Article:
Giving a Great Presentation

Giving a presentation in front of a large group of people, especially if it is a reflection of recent work you’ve been doing, can be quite nerve-racking. Many people don’t know how to prepare for presentations and lose the ability to make a significant impact on their career – whether they are journalists, business partners, real estate agents, or potential employees. Here are some ways you can improve your presentation skills and show people that you are an expert in your field:

scot ulmer presentation skills

First, nobody wants to sit through a dull black and white presentation where the speaker is rambling – show energy! When you are presenting to a group of people, it should not be allocated like a lecture hall for a three-hundred person college course. On the other hand, it should also not be handled like a small conversation you have with friends at a dinner party. You have the floor, so get people to listen.

Most people get bored very quickly, so being able to speak about a subject with passion and authority is critical. Take it out of your comfort zone and project your voice so that people will listen to you instead of squirming around in their chairs. Make sure you pay close attention to the way you are using body language and the speed in which you are talking. Using your hands and speaking slowly to emphasize a point is a great way to grasp your audience’s attention.

Speaking of the audience – know the people that you are presenting for. A great way to prepare before even writing the first draft of your presentation is to research who the audience will be. Ask the conference organizer specific details like how many people will be in the audience, who is speaking before you, what other speakers will be talking about, if there is a theme of the event, and how well-versed the audience is on the subject you are presenting. These details are vital in getting to know the environment that you will be performing in and can make all the difference in the outcome of your presentation.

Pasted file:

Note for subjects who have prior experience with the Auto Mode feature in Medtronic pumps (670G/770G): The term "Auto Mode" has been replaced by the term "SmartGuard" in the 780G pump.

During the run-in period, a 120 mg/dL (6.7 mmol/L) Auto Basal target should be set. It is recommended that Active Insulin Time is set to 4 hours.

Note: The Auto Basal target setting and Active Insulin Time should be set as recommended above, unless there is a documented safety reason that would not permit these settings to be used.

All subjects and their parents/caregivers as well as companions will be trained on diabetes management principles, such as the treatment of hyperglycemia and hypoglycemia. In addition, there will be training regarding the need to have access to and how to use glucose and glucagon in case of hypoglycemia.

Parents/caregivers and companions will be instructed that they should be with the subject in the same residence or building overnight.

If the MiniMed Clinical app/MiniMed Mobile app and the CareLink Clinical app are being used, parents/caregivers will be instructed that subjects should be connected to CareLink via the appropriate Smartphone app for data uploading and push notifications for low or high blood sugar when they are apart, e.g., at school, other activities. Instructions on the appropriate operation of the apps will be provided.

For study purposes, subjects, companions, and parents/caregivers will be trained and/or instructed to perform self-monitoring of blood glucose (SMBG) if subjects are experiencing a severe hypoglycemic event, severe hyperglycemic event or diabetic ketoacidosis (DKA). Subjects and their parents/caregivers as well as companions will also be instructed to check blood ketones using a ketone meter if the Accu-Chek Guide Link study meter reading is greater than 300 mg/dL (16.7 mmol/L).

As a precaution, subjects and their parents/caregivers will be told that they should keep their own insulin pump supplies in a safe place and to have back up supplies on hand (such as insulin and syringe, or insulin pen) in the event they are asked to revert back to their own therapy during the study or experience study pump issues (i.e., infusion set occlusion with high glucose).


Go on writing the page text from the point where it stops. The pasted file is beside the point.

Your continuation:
scot ulmer presentation blog post

Next, be sure your presentation is aesthetically pleasing and based on visuals. According to an article written by Mark Suster, published on his website Both Sides of the Table:

“Bullet points were the worst thing ever created for group presentations. Nobody wants to read your text on a big screen. If you’re going to do that, why not just print out your presentation and leave it on my seat. Far more expedient. Your presentation should have almost no bullet points. The way to capture an audience’s attention is visual. Pictures set the image; your voice tells what would have been in the bullet points” (Suster, How to Nail a Group Presentation).

Lastly, tell a story. All great presentations include stories because they are great ways to connect with each member of the audience through emotions. Stories tell people why you are passionate about what you are presenting, they are human elements that not only bring the audience to like and understand you, but they make you real, and they make what you are saying much more genuine than bullet points.